Album Review: Lokkhi Terra – Cubangla [Funkiwala Records; June 2020]

lokkhi terra cubangla cover
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Mother Africa’s children do her proud once more in spreading her spirit across what is a rather large diaspora, considering she spent rather a long time beside humanity’s cradle. And just at the moment where it needs some cajoling to get up and stop feeling sorry for itself, in steps Lokhi Terra with Cubangla, another addition to a pantheon already including the likes of Afro-Celt Sound System. A pantheon which has mixed the traditions of an older world with those of the comparatively new, both given room to breathe & evolve to great effect.

If that sounds familiar, it can only be because this is but the latest chapter in a history stretching back at least a good few billion years, giving it decent enough time to brew and come to a rather delicious boil here. The melting pot is full to bubbling, a massive contributor to its scoring here…Bangla roots reggae, Bengali folk, Sufi samba. Nice enough on their own, but chuck them in together and now we’re truly cooking with gas, the first two guests at the table no less than Rada and Krishna (protagonists in ‘Kala Re’). Can she really trust him, or is it curtains for the god of love?

Rarely if ever could such a lovers quarrel have played out over such a backing. But something in the music tells us they can’t lose hope, and by ‘Bhromor’, Krishna might just have gotten away with it. If only all such dilemmas could be resolved by a simple chat to a bee. Maybe they can, and it’s all just a cleverly disguised hint we should all try getting back to nature once in a while and have a little faith- Sohini Alam, Aanon Siddiqua and Aneire Khan are the messengers.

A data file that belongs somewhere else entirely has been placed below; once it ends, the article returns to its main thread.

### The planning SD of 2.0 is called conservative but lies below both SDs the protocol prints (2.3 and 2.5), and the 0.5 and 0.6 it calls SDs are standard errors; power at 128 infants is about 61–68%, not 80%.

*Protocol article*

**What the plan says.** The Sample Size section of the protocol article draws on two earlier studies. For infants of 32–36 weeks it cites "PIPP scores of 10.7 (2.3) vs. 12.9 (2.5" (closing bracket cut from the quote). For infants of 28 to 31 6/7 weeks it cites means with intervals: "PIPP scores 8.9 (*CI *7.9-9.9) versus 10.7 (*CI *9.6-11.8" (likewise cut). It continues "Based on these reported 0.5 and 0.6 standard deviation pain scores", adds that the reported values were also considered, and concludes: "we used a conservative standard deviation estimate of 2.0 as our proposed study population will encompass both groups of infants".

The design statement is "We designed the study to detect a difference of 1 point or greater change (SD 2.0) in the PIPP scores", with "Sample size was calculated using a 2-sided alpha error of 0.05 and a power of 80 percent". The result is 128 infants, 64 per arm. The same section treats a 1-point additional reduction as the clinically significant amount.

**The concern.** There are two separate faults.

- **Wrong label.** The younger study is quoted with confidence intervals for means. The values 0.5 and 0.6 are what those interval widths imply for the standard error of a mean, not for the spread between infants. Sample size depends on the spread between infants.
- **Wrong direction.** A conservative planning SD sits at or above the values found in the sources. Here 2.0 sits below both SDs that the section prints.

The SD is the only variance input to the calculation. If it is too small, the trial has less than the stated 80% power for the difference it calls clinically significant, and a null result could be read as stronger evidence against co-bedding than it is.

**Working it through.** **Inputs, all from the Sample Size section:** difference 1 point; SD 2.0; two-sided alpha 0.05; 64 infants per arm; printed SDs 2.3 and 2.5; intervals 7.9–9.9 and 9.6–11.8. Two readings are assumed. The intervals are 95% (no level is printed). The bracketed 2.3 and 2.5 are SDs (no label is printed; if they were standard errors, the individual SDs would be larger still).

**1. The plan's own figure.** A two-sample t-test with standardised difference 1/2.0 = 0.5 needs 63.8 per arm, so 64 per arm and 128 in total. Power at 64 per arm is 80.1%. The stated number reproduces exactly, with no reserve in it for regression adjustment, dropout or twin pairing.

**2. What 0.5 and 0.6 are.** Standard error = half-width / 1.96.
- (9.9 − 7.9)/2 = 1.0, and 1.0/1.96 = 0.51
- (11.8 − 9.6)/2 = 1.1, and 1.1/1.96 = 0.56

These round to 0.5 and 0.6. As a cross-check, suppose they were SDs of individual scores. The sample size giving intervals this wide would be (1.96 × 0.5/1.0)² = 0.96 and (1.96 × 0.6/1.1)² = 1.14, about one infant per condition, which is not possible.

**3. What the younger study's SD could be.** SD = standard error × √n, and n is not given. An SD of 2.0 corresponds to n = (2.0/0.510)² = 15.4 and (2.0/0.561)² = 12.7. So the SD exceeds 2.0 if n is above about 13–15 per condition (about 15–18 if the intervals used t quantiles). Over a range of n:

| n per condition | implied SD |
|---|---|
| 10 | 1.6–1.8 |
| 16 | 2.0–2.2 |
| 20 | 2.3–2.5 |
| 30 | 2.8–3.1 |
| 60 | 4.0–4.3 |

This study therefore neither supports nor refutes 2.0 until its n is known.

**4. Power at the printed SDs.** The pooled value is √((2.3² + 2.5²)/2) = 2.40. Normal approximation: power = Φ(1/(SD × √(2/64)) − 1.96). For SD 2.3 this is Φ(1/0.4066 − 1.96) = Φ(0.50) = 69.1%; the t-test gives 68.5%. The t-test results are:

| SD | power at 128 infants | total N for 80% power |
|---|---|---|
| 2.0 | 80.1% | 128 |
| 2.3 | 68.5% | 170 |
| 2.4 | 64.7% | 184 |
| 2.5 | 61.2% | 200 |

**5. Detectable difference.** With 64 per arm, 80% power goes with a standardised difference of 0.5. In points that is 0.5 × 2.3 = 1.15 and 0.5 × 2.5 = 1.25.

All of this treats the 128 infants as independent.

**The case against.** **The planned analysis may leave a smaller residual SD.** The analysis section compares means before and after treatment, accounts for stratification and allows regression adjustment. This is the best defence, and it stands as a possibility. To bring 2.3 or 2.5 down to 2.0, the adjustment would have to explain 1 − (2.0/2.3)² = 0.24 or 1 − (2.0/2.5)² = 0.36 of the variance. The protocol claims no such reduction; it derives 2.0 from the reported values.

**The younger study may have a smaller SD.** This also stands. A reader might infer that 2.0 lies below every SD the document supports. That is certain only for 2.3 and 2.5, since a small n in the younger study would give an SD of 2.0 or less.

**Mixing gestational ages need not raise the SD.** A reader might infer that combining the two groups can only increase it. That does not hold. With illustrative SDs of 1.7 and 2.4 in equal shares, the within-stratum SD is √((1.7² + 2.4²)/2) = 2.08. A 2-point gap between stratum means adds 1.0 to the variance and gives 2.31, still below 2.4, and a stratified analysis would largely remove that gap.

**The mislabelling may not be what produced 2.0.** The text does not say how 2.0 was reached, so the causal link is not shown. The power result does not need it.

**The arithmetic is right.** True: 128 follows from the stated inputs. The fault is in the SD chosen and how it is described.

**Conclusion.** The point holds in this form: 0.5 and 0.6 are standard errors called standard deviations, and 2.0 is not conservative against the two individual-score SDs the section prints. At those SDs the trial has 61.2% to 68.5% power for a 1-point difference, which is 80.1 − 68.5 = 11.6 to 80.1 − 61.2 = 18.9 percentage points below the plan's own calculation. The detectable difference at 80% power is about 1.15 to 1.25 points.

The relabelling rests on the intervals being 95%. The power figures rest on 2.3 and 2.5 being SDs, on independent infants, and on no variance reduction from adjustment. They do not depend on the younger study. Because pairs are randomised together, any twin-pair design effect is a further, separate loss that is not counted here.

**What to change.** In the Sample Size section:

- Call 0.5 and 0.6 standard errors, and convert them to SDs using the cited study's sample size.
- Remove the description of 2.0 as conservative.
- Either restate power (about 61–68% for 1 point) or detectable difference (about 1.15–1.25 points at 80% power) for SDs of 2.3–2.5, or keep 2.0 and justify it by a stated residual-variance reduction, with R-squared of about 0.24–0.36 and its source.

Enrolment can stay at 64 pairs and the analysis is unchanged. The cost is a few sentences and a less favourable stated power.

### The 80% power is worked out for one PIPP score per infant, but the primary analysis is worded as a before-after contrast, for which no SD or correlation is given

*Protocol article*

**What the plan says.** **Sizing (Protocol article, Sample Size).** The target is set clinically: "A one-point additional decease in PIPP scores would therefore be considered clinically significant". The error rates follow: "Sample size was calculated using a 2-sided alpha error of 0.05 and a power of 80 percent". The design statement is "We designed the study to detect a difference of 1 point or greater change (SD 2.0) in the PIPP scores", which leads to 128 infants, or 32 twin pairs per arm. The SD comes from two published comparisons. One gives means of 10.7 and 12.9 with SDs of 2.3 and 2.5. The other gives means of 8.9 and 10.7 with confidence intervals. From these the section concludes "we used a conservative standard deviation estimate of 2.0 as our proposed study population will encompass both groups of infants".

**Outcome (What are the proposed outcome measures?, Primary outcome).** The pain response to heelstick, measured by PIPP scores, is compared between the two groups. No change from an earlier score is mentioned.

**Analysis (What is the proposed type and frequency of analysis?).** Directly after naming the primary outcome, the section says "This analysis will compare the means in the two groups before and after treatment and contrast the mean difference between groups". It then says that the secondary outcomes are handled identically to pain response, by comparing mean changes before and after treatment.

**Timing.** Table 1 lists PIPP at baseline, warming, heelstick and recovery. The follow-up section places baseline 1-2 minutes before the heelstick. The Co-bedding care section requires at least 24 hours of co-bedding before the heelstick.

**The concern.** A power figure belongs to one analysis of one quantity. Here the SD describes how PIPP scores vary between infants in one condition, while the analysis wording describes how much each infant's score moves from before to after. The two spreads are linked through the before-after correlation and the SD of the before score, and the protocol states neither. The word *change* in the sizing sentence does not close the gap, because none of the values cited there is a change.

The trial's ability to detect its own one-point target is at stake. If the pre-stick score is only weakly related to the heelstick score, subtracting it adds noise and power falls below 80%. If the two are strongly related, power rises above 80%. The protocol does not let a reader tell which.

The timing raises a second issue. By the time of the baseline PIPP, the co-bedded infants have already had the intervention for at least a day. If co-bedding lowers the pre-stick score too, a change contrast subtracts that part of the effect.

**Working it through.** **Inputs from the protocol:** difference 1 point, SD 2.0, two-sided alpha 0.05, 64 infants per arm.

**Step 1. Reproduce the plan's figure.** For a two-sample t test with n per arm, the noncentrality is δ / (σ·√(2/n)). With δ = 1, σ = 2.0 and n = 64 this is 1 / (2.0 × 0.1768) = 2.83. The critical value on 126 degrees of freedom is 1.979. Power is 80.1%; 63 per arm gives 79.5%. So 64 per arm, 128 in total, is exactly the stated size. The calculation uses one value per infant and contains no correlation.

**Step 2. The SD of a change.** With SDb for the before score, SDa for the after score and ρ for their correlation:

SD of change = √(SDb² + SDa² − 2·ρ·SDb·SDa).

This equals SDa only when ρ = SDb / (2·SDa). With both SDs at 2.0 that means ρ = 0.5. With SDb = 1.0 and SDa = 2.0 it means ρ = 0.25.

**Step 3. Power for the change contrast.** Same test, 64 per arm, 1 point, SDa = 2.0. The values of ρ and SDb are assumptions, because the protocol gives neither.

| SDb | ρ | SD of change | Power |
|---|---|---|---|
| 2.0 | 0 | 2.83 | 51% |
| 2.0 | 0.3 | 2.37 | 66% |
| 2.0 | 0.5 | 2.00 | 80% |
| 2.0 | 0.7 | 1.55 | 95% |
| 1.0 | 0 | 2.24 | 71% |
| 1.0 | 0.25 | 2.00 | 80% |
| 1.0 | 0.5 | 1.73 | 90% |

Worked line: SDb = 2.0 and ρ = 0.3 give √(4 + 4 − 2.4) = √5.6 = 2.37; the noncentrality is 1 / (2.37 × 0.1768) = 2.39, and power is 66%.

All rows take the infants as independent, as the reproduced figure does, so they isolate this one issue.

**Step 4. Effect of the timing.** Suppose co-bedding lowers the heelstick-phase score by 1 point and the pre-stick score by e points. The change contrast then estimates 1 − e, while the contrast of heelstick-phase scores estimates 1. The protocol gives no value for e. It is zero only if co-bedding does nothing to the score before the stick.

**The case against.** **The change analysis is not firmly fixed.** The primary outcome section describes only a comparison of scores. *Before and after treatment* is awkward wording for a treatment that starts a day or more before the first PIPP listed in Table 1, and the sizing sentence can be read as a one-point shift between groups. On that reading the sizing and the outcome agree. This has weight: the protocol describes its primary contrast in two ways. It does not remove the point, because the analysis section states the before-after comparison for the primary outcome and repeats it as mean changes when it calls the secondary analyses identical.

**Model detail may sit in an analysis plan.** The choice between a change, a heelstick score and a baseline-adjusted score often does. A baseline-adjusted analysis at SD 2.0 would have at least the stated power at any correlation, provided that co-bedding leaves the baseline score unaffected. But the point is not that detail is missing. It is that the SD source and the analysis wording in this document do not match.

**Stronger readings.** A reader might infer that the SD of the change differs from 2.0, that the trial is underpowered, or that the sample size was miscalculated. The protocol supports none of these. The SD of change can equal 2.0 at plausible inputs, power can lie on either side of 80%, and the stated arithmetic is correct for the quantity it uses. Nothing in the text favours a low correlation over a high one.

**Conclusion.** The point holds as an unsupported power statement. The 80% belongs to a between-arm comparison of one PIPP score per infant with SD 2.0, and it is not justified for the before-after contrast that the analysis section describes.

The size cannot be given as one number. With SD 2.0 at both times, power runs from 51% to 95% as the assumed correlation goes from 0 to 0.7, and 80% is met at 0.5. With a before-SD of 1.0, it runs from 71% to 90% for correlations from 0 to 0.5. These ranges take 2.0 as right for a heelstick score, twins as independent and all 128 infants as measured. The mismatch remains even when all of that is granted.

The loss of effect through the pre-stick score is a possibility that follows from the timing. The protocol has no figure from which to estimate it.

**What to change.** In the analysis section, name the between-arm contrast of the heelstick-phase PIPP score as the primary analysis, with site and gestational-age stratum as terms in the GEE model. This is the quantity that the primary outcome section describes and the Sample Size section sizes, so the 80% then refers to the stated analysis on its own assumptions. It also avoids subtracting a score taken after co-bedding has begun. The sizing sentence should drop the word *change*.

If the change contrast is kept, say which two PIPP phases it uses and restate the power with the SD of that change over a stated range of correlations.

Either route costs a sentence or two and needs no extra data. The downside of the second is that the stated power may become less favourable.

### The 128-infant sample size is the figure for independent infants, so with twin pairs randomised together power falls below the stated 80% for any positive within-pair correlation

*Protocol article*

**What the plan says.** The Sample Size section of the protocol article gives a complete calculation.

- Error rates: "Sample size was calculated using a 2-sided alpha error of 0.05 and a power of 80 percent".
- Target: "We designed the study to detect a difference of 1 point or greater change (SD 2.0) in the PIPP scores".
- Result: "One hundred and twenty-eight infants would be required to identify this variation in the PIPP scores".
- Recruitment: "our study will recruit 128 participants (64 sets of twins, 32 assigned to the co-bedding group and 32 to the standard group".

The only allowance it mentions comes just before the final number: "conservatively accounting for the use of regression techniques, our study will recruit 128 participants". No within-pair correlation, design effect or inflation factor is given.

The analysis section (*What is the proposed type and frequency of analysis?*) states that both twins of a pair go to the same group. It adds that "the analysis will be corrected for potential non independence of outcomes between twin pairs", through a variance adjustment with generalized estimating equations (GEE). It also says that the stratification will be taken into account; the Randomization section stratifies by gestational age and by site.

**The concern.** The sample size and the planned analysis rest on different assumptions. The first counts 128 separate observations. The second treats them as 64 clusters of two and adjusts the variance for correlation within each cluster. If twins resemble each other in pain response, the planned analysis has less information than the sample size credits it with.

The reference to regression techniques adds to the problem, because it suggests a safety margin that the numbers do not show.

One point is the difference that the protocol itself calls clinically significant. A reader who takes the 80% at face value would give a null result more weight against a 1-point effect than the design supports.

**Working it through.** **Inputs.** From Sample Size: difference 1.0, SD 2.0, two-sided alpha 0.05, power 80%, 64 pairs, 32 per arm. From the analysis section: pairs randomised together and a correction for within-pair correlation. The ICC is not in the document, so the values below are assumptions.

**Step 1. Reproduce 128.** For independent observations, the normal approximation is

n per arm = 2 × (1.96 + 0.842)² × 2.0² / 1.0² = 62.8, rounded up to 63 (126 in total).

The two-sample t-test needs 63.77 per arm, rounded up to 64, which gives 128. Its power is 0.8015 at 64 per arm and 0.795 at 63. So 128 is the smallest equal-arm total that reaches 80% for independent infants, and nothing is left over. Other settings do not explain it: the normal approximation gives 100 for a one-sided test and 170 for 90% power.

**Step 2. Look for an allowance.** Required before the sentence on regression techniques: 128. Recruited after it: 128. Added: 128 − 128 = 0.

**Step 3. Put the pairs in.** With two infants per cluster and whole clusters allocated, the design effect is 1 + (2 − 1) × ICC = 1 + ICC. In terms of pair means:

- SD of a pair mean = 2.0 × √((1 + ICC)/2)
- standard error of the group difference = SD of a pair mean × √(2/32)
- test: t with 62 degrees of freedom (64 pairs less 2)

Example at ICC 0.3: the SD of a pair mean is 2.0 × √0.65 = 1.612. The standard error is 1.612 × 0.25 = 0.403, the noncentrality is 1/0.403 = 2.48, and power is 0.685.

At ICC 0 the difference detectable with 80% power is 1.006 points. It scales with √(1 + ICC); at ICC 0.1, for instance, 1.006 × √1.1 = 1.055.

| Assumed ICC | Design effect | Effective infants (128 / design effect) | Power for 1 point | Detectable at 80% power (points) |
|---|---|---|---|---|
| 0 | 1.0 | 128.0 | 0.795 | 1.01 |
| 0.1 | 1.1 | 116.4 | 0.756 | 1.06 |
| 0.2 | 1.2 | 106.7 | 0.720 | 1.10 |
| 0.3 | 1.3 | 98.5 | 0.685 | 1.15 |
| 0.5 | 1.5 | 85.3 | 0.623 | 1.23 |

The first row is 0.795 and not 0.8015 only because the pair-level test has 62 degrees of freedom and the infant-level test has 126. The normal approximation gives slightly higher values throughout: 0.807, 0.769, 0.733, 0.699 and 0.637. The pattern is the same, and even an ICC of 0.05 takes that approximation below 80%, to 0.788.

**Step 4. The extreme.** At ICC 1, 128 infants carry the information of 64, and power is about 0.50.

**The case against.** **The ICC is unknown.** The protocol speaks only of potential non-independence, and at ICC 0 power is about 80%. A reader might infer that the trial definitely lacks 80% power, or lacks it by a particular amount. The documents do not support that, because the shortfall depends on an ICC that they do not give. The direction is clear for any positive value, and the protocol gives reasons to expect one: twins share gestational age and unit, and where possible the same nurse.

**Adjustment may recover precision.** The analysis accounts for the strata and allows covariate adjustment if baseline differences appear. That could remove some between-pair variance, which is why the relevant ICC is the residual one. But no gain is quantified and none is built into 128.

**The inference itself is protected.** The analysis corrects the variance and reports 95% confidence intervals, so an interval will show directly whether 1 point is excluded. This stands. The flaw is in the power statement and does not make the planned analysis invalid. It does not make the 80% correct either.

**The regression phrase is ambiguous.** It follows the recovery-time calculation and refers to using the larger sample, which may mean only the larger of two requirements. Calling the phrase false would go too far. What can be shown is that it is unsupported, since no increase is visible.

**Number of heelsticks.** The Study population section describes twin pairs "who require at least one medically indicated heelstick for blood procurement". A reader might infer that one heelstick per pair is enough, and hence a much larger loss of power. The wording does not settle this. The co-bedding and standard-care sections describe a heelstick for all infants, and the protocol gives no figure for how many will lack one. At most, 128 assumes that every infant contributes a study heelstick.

But it’s not all such heavy chat. There’s a positively flowing conversation to be had on ‘Como’, the keynote speakers Javier Camilo‘s bongos, Oreste Noda‘s congas, Graeme Flowers on trumpet, and trombone from Justin Thurgur– moderated by bandleader Kishon Khan and his old faithful Rhodes. No passport required, handy in these times of no particular place to go, a tribute to fellow traveller Rob Fakir a fitting close of play to bookend this sonic journey.




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